There are a few things that are part of our way of life and we tend not to think about the influence they might have beyond our need. It’s time to start thinking about those things. Zero Waste McMinnville wants to help by pointing out where we need to make changes. This is one.
We all know Styrofoam…..it’s that hard foam used to insulate things…the inside of our walls and our hot cups for coffee and trays for microwavable food are the most common uses. Styrofoam is a trade name fora petroleum-based plastic named polystyrene. Like Kleenex for facial tissues, Coke for carbonated soft drinks and Xerox for copiers, Styrofoam is the commonly used name, no matter who makes the product.
LIke other petroleum based products, styrofoam causes problems in our environment both in the production, use and disposal. Manufacturing the base chemical polystyrene has a number of toxic effects on workers, including irritation of the skin, eyes, and upper respiratory tract, and gastrointestinal effects. Chronic exposure affects the central nervous system showing symptoms such as depression, headache, fatigue, and weakness, and can cause minor effects on kidney function and blood. Styrene is classified as a possible human carcinogen by the EPA and by the International Agency for Research on Cancer (IARC).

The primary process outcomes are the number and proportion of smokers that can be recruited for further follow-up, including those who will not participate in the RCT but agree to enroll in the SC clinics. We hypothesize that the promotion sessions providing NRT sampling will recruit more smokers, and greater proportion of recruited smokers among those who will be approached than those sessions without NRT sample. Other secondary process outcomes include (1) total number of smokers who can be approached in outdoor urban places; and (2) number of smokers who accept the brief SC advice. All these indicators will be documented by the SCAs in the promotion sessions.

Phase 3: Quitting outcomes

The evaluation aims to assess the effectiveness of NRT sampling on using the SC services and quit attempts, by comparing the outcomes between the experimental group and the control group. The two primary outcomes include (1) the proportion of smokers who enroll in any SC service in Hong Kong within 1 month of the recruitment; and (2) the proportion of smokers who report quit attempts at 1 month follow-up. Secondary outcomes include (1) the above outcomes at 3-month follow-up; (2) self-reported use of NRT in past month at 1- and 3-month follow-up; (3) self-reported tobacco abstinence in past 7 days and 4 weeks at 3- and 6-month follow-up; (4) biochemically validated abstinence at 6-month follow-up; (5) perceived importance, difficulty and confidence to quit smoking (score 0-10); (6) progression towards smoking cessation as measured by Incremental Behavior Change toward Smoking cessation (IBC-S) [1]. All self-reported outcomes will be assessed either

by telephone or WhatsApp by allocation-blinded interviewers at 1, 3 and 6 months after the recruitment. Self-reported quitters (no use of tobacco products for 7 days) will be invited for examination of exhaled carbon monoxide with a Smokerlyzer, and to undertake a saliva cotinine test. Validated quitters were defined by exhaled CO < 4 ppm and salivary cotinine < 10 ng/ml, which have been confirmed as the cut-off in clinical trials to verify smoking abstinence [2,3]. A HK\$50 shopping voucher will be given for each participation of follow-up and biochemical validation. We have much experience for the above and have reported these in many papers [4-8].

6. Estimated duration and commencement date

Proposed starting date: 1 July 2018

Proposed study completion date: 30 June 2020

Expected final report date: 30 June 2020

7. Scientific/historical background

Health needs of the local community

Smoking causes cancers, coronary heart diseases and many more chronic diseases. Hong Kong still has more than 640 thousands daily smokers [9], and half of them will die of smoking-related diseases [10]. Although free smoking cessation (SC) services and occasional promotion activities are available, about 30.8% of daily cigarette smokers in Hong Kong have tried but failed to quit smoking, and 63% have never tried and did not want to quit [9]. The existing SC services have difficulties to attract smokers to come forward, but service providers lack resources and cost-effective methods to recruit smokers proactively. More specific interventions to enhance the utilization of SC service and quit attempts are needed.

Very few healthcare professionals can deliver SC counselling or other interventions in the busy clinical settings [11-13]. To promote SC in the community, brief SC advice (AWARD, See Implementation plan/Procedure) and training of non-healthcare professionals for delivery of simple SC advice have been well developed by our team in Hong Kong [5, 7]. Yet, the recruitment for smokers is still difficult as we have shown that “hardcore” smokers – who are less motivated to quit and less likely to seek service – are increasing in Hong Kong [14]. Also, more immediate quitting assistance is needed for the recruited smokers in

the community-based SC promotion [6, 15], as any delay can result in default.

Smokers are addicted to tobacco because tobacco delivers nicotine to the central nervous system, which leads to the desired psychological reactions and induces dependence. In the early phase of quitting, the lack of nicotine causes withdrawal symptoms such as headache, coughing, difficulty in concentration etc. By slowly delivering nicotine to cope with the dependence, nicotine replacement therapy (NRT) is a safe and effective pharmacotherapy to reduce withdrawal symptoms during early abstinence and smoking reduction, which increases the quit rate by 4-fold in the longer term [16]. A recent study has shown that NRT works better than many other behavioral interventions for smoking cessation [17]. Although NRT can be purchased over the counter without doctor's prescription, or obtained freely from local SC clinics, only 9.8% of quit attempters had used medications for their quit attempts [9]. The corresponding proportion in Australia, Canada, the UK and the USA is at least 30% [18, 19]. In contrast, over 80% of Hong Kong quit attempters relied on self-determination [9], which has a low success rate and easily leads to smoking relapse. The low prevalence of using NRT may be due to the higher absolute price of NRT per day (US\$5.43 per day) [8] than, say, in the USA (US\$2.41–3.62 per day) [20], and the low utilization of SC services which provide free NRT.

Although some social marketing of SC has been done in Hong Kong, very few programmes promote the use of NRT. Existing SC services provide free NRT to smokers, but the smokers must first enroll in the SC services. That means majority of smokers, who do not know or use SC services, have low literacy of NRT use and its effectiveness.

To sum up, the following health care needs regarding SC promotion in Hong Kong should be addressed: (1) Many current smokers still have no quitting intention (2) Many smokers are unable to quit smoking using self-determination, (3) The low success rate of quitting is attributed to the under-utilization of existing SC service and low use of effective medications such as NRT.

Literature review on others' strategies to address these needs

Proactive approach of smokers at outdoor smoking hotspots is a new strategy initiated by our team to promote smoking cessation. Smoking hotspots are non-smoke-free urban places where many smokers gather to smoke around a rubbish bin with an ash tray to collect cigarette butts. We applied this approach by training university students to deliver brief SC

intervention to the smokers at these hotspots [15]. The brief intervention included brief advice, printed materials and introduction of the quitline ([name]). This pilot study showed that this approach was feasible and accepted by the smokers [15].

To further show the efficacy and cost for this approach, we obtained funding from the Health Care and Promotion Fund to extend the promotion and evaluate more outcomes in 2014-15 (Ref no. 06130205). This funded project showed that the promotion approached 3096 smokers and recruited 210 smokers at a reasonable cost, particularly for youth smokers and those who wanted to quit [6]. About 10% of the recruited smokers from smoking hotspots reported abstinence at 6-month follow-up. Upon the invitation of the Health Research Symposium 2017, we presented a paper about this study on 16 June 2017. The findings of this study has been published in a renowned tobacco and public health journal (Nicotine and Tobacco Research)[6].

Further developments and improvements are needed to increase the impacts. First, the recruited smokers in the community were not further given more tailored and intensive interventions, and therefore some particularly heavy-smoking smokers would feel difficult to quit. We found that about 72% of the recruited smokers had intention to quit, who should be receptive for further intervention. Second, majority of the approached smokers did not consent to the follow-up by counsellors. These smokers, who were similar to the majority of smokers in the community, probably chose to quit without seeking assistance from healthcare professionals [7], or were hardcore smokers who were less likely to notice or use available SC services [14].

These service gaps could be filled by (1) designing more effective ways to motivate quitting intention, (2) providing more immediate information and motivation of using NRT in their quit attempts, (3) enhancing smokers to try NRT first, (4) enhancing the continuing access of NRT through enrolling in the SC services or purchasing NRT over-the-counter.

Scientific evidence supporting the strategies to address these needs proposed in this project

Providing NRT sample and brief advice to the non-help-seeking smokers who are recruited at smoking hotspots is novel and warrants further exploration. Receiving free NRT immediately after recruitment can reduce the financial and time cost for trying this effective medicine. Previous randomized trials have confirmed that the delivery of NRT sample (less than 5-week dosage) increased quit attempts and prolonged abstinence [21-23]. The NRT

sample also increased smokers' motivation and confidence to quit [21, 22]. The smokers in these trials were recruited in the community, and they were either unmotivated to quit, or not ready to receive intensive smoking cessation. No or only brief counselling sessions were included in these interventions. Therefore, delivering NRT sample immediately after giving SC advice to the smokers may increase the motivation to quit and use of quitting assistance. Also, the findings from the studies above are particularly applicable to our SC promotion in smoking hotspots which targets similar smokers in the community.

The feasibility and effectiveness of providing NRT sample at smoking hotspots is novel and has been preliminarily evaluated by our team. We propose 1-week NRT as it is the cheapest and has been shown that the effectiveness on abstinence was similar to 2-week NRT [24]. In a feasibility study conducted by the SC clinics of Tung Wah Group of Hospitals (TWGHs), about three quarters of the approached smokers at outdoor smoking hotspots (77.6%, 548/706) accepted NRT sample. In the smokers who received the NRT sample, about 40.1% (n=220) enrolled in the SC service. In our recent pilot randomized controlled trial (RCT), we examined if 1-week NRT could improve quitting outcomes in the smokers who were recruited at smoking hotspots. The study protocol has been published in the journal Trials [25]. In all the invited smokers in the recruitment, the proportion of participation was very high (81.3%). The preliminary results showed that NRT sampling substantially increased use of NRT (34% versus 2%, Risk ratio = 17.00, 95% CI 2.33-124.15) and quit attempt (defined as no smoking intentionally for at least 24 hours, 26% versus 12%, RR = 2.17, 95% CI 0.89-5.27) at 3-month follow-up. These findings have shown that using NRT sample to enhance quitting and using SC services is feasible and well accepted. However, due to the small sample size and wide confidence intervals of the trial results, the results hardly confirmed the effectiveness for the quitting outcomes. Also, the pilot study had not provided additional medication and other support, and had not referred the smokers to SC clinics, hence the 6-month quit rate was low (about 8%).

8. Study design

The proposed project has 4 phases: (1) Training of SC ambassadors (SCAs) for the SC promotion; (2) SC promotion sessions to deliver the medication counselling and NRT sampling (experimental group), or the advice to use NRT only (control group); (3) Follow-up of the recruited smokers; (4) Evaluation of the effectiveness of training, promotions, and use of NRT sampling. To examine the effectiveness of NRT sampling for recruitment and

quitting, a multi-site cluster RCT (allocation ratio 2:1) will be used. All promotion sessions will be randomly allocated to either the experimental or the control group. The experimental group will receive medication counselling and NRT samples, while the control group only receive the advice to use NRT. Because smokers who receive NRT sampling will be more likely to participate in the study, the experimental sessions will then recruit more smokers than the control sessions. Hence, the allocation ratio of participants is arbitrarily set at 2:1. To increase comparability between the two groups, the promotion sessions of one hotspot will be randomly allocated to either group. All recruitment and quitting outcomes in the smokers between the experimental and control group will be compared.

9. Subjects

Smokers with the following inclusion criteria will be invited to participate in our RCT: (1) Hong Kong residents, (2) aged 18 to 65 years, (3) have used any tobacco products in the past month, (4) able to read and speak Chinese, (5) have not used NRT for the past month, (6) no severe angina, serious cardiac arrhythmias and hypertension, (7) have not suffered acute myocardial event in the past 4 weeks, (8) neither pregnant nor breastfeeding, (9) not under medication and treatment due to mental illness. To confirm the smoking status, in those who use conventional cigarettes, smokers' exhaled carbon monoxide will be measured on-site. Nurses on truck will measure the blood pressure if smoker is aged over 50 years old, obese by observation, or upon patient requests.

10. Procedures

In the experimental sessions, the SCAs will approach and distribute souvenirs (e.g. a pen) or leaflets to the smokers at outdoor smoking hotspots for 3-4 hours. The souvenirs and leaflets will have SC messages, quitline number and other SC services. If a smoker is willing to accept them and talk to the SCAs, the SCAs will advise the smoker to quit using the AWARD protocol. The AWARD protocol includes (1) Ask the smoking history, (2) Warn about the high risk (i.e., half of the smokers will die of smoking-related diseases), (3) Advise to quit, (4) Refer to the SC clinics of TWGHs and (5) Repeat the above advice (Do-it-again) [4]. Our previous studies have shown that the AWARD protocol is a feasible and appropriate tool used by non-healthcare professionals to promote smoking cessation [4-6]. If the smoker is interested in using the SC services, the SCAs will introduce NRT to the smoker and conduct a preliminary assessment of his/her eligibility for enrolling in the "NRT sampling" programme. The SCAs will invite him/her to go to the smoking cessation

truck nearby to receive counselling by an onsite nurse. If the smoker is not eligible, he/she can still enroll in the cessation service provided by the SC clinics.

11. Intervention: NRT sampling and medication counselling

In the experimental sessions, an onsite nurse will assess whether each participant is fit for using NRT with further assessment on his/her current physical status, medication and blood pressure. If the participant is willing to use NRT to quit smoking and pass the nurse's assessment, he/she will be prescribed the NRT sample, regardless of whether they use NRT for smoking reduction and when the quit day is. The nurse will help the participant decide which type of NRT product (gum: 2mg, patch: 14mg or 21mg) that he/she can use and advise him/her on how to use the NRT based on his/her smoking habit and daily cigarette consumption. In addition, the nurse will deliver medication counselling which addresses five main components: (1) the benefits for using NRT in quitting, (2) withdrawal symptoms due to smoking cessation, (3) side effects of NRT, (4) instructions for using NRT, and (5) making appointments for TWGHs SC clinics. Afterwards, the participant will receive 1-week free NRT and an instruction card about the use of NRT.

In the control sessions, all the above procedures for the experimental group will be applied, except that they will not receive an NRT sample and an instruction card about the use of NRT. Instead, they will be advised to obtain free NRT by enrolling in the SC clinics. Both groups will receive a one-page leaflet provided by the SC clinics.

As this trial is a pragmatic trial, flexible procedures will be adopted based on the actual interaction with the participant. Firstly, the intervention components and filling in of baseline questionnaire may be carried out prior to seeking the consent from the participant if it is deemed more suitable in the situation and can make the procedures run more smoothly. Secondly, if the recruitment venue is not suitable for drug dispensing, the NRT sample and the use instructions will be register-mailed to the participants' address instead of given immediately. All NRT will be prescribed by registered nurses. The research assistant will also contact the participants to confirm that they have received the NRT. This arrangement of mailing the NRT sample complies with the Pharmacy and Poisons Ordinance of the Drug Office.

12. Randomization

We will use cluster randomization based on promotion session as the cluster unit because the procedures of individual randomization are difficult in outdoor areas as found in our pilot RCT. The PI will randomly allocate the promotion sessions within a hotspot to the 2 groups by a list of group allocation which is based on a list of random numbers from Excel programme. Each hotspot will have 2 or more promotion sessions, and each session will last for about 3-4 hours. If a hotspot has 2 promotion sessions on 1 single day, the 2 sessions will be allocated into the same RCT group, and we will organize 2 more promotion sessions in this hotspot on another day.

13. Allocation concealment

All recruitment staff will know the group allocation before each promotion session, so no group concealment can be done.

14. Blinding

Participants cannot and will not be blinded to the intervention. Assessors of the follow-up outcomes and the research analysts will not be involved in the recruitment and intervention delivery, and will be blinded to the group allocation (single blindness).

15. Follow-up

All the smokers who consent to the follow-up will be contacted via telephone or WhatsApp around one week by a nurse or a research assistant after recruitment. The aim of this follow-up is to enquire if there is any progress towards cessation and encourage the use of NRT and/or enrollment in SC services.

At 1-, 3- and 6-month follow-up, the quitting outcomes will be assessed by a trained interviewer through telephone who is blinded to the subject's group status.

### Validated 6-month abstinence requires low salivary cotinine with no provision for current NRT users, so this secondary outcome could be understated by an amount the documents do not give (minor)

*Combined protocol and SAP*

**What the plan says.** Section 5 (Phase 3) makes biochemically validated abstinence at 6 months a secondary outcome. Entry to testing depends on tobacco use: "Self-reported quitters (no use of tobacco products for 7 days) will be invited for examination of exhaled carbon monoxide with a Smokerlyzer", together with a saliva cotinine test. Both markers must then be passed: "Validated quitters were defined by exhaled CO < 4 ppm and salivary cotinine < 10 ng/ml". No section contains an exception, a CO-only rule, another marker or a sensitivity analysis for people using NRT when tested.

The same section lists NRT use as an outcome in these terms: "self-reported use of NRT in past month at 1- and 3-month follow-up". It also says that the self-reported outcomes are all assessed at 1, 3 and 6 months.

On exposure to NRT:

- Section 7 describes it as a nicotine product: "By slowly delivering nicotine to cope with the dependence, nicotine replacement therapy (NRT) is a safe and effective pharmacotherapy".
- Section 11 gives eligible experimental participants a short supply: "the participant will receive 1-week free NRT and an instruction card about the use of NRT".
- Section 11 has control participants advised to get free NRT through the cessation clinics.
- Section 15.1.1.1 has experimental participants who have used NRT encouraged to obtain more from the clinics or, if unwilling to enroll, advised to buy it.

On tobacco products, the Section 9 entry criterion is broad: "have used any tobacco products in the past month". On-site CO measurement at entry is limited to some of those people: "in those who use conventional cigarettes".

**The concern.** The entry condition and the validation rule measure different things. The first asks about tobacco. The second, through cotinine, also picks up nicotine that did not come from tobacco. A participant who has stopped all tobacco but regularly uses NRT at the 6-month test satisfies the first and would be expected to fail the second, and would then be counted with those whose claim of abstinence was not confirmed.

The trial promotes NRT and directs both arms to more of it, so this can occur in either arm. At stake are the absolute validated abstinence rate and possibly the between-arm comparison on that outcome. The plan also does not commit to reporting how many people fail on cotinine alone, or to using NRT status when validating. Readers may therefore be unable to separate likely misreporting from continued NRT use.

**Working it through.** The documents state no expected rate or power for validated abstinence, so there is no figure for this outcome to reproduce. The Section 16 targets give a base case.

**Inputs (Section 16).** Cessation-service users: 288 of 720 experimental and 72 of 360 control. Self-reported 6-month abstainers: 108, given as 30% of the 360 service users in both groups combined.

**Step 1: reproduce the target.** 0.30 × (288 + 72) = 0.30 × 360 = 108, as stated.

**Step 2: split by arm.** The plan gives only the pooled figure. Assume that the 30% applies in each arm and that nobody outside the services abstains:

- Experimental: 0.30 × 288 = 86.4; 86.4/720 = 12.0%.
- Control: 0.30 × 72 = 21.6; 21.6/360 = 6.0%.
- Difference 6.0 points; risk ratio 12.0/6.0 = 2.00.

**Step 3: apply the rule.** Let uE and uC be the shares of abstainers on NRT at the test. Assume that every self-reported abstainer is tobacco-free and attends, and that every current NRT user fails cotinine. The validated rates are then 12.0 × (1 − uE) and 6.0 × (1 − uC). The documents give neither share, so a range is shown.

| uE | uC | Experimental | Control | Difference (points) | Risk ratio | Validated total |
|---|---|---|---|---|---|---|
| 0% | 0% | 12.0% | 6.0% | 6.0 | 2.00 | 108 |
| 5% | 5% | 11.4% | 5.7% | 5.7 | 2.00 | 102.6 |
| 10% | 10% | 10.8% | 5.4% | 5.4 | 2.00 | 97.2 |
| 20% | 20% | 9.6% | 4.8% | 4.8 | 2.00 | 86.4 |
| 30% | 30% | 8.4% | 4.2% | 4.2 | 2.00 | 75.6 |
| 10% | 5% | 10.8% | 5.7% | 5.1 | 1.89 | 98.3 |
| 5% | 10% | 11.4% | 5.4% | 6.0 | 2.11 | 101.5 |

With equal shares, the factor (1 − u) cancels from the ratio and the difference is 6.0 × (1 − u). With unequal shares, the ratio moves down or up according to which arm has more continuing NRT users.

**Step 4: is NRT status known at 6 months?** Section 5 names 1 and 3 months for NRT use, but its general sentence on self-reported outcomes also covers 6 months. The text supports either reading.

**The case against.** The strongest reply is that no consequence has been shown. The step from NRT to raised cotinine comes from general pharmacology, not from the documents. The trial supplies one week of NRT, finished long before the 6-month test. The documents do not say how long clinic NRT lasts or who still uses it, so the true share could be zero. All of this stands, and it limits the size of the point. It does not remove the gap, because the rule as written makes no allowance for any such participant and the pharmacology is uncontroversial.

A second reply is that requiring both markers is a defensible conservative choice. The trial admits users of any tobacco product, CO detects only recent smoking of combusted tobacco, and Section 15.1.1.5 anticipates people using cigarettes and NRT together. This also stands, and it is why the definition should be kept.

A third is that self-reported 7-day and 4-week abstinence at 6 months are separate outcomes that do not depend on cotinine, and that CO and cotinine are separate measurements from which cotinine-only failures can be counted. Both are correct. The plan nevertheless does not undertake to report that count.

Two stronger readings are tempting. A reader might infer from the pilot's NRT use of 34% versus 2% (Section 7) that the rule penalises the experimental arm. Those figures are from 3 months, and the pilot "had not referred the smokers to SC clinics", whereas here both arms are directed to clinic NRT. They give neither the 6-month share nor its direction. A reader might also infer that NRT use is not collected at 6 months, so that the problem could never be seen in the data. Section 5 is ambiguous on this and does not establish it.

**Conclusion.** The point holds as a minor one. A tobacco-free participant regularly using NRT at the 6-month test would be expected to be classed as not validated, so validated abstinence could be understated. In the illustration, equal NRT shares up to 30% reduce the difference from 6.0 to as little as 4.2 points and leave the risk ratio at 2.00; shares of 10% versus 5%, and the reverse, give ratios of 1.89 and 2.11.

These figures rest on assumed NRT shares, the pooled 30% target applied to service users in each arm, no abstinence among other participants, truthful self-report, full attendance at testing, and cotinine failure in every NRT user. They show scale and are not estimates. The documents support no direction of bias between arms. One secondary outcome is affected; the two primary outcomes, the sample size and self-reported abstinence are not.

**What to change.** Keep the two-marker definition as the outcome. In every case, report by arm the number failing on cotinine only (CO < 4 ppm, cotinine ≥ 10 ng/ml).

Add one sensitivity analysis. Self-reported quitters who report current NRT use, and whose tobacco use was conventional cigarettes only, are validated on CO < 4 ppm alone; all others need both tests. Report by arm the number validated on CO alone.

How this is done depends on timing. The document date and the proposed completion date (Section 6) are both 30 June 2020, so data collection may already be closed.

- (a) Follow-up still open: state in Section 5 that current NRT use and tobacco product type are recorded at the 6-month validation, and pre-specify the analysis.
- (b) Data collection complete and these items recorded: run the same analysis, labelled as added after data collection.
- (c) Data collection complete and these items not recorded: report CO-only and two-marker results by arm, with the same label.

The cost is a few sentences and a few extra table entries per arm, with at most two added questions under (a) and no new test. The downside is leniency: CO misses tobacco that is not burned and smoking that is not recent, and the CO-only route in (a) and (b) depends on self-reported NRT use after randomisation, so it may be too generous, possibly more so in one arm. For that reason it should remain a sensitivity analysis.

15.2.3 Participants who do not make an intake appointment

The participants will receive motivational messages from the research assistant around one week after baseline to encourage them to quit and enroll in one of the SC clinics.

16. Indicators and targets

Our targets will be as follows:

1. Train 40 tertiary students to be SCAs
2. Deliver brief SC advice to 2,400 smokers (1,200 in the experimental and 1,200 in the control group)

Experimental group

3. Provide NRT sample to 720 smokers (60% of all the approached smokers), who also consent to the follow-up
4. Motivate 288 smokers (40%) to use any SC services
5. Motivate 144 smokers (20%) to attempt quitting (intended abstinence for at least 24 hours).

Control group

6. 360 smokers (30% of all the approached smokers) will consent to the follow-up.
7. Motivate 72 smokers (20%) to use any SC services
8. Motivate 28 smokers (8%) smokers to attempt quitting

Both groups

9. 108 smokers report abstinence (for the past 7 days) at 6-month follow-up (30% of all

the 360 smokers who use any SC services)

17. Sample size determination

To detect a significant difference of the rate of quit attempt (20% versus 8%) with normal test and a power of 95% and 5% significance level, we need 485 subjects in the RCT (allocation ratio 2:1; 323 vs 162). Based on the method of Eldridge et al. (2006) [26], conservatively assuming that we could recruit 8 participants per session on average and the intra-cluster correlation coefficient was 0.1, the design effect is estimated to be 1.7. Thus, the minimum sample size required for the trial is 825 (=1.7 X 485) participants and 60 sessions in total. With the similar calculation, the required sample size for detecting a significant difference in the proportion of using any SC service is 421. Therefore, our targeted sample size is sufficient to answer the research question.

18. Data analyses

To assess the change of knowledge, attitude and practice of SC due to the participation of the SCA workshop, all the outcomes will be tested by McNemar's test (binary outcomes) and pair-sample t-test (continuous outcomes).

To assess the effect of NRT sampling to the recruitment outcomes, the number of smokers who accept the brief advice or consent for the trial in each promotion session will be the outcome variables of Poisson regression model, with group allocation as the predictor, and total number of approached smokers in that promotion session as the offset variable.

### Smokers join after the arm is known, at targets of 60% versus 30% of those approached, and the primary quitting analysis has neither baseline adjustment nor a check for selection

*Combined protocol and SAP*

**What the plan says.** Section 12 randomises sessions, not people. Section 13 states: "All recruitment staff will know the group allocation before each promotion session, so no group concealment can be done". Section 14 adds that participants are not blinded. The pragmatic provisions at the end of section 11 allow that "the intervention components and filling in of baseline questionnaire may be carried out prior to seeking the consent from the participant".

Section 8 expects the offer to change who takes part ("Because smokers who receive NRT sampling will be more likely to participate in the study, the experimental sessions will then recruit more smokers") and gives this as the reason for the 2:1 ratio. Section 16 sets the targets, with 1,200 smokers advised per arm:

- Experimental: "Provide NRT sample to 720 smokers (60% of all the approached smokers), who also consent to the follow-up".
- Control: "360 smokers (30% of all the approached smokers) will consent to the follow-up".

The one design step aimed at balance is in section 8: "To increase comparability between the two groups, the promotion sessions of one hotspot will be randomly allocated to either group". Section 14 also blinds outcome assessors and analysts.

Then, we use much of it to hold food. When warm, chemicals leach out of the food container into the food. This also can result in a number of health risks.
Finally, we toss the container into the trash. Currently, McMinnville has no system to recycle Styrofoam, so it goes to the landfill. Not only does it take up about 25-30% of all landfills, it does not break down, essentially maintaining that mountain of trash for generations or centuries…..or millennia.
Portland has restricted the use of Styrofoam but it obviously is heavily used elsewhere within the metropolitan area. Agilyx, a polystyrene recycling plant in Tigard has developed and is now installing the technology to process waste polystyrene such as packing Styrofoam and other containers. The process will reduce it to its chemical elements so that it can be sold to manufacturers and be used repeatedly.
Recycling polystyrene currently is economically feasible. The process demonstrated to the Zero Waste McMinnville team at the Agilyx facility involves chopping the waste material, cleaning it, drying it, and extruding it with heat to form pellets, which can then be used for more production.
Alternatives, such as recycled paper, bamboo and corn plastics, are biodegradable when composted and would be diverted from the landfill. Recyclables can be and compostibles will soon be picked up curbside at your homes and businesses.